Software Defined Radio
Ubiquitous wireless

What will we do with it?
 Mobile phones, games, music.
 Household devices.
 Cars.

Always on, always connected, wearable computing:
 News, event listings, train times.
 Google, dictionary.com
 Mapquest, multimap
 Location-based information.
 Subtitling the real world
Optical
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Optical transmission has been around for a long time.
Now the net is starting to be optically switched:
 Many colours on a fibre.
 Switch individual colours.
Advantages:
 simpler, cheaper, less heat dissipation.
Disadvantages:
 Less control (security, denial-of-service).
Convergence

The net is general purpose
 It doesn’t do anything well.

As it gets faster and more ubiquitous, it stops being
cost-effective to provide special-purpose networks.
 Phone
 Television
 Music, movies.
Not all communication is good...
Spam Messages
SPAM Volume Per Day (Since 7/30/1997)
10000000
Trend line after SoBig
(10x in 250 days)
1000000
100000
10000
1000
Trend line pre-SoBig
100
SoBig Virus
10
1
0
500
Source: Xmission Statistics web site
1000
1500
2000
2500
Days
A Recent Headline
(Financial Times, 11/11/2003)
http://news.ft.com/servlet/ContentServer?pagename=FT.com/StoryFT/FullStory&c=StoryFT&cid=1066565805264&p=1012571727088
Different
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In 1992 we didn’t see the web coming.
 By 1995 it was 50% of the traffic.
In 1999 we didn’t see Napster coming.
 By 2002 peer-to-peer file sharing was 50% of the
traffic.
We won’t see the next killer app coming either.
 Need to design the network to be flexible.
Outline
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A brief history of the Internet.
Trends and predictions.
Immediate problems.
Hopes and concerns for the future.
The net is a success...

The problem:
 In almost every way, the Internet only just works!
The net only just works?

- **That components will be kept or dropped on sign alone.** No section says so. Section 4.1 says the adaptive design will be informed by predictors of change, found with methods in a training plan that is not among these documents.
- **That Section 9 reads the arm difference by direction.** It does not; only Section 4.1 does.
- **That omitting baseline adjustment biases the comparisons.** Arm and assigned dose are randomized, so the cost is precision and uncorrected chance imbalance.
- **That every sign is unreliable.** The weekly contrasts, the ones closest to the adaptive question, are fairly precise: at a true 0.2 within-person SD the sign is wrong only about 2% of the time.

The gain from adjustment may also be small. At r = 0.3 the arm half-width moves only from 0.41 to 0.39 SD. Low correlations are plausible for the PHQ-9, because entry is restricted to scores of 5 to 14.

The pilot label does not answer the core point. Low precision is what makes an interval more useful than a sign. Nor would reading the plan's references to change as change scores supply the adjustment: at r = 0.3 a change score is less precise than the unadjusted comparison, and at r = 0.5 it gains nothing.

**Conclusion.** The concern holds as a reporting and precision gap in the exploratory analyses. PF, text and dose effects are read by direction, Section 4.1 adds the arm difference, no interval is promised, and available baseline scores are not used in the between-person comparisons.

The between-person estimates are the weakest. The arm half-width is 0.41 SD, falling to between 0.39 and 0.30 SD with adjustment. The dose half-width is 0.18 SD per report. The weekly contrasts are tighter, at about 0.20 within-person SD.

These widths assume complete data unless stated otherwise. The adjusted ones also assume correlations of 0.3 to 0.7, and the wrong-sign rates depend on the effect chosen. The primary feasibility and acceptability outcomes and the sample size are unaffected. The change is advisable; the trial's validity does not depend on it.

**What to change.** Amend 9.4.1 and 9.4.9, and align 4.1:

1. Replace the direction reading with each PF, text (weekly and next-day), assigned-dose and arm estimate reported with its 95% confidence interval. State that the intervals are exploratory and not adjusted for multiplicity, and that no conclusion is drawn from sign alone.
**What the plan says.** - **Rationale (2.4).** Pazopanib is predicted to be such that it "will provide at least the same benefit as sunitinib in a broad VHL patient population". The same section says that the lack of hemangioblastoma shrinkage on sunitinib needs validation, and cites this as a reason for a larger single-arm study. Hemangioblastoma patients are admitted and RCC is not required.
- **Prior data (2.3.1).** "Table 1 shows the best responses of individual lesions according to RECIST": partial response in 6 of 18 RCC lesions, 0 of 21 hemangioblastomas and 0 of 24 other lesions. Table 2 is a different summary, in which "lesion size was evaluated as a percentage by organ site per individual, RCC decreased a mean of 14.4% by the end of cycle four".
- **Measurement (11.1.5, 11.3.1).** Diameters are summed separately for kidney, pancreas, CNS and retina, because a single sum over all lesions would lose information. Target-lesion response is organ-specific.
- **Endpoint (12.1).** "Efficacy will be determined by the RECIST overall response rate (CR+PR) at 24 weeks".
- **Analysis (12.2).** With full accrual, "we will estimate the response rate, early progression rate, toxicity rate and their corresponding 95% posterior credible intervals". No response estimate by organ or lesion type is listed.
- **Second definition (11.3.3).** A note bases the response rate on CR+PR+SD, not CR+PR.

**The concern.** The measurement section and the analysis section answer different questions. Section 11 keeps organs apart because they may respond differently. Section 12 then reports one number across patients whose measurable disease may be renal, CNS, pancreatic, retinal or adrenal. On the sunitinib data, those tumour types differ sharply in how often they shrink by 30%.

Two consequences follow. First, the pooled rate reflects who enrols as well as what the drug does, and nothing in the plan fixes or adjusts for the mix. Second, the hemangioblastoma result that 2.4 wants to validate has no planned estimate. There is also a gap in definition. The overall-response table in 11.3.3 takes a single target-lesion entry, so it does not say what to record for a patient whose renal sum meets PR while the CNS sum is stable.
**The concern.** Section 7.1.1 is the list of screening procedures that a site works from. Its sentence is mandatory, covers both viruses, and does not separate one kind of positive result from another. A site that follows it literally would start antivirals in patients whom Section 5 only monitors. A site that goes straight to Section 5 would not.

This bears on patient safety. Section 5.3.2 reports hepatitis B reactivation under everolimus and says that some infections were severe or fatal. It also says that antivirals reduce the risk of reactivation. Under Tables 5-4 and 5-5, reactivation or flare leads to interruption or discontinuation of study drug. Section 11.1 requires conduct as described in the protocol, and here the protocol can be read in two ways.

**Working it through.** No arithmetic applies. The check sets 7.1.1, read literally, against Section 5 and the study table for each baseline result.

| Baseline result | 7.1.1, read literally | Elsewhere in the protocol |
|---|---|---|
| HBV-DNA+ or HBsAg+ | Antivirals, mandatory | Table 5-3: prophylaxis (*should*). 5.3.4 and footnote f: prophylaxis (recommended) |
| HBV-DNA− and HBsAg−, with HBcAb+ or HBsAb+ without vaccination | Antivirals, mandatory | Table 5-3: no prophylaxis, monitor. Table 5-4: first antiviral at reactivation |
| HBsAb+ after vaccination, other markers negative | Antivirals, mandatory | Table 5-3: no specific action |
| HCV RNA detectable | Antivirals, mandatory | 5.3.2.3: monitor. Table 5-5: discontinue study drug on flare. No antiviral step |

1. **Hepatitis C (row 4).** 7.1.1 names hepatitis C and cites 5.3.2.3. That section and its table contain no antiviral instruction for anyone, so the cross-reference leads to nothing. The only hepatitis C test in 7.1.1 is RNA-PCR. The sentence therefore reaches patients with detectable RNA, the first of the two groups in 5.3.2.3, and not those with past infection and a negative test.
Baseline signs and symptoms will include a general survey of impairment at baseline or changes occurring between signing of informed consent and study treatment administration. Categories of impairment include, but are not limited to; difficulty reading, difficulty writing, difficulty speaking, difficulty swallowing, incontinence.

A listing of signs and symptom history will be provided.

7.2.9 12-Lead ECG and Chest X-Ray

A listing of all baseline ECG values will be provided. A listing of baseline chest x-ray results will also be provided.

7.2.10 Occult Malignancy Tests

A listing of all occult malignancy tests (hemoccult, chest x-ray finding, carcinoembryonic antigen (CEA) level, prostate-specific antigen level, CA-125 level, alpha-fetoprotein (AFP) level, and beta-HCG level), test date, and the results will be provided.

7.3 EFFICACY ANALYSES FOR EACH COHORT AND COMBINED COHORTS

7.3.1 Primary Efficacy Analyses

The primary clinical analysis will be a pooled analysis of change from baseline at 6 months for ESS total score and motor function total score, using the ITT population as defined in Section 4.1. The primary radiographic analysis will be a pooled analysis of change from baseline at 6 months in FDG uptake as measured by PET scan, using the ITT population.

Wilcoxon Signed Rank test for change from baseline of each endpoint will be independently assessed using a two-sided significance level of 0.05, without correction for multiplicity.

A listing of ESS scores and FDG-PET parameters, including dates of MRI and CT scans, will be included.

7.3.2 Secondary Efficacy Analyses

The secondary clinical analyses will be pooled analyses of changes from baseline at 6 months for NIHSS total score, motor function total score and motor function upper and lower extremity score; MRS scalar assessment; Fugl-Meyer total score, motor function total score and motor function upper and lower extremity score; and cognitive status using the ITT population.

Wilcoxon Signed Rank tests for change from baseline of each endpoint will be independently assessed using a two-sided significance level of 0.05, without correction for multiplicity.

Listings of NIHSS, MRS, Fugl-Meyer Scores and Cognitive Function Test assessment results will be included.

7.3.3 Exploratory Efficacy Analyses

It’s always been this way:
 1975-1981: TCP/IP split as a reaction to the limitations of
NCP.
 1982: DNS as a reaction to the net becoming too large for
hosts.txt files.
 1980s: EGP, RIP, OSPF as reactions to scaling problems with
earlier routing protocols.
 1988: TCP congestion control in response to congestion
collapse.
 1989: BGP as a reaction to the need for policy routing in
NSFnet.
Immediate Problems
At UCL we’re working on most of the following problems...
Problem 1: Running out of addresses...

The current version of the Internet Protocol (IPv4)
uses 32 bit addresses.
 Not allocated very efficiently.
 MIT has more addresses than China.

IPv6 is supposed to replace IPv4.
 128 bit addresses.
 We don’t need to be smart in address allocation.
 How do we persuade people to switch?
Network Address Translators
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Scarcity of addresses has made addresses expensive.
NATs map one external address to multiple private
internal addresses, by rewriting TCP or UDP port
numbers.
From 128.16.0.1,
TCP port 345
Public
Internet
NAT
From TCP
port 222
10.0.0.2
128.16.0.1
From 128.16.0.1,
TCP port 678
From TCP
port 222
10.0.0.3
Network Address Translation
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Introduces asymmetry: can’t receive an incoming
connection.
Makes it very hard to refer to other connections:
 Signalling, causes the phone to ring.
 On answer, set up the voice channel.
Application-level gateways get embedded in NATs.
 It should be easy to deploy new applications!
Problem 2: Congestion Control
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Congestion Control matches offered load to available capacity.
 TCP congestion control has done this since 1988
Problem: insufficient dynamic range:
 Slow and flakey wireless links.
 Very high speed intercontinental paths.
Some possible solutions do exist, but:
 Change is hard, all deployed solutions must interact well.
 How to decide what is “good enough”?
 How to get consensus on which solution to deploy?
Problem 3: Routing
(Internet map, 1999)
Source: Bill Cheswick, Lumeta
Problem 3: Routing
(which path to take through the net)
BGP4 is the only inter-domain routing protocol currently in use
world-wide.
 Lack of security.
 Ease of misconfiguration.
 Policy through local filtering.
 Poorly understood interaction between local policies.
 Poor convergence.
 Lack of appropriate information hiding.
 Non-determinism.
 Poor overload behaviour.
Problem 3: Routing
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BGP works!
BGP is the most critical piece of Internet
infrastructure.
No-one really knows what policies are in use.
 And of those, which subset are intended to be in
use.
No economic incentive to be first to abandon BGP.
Problem 4: Security
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We’re reasonably good at encryption and authentication
technologies.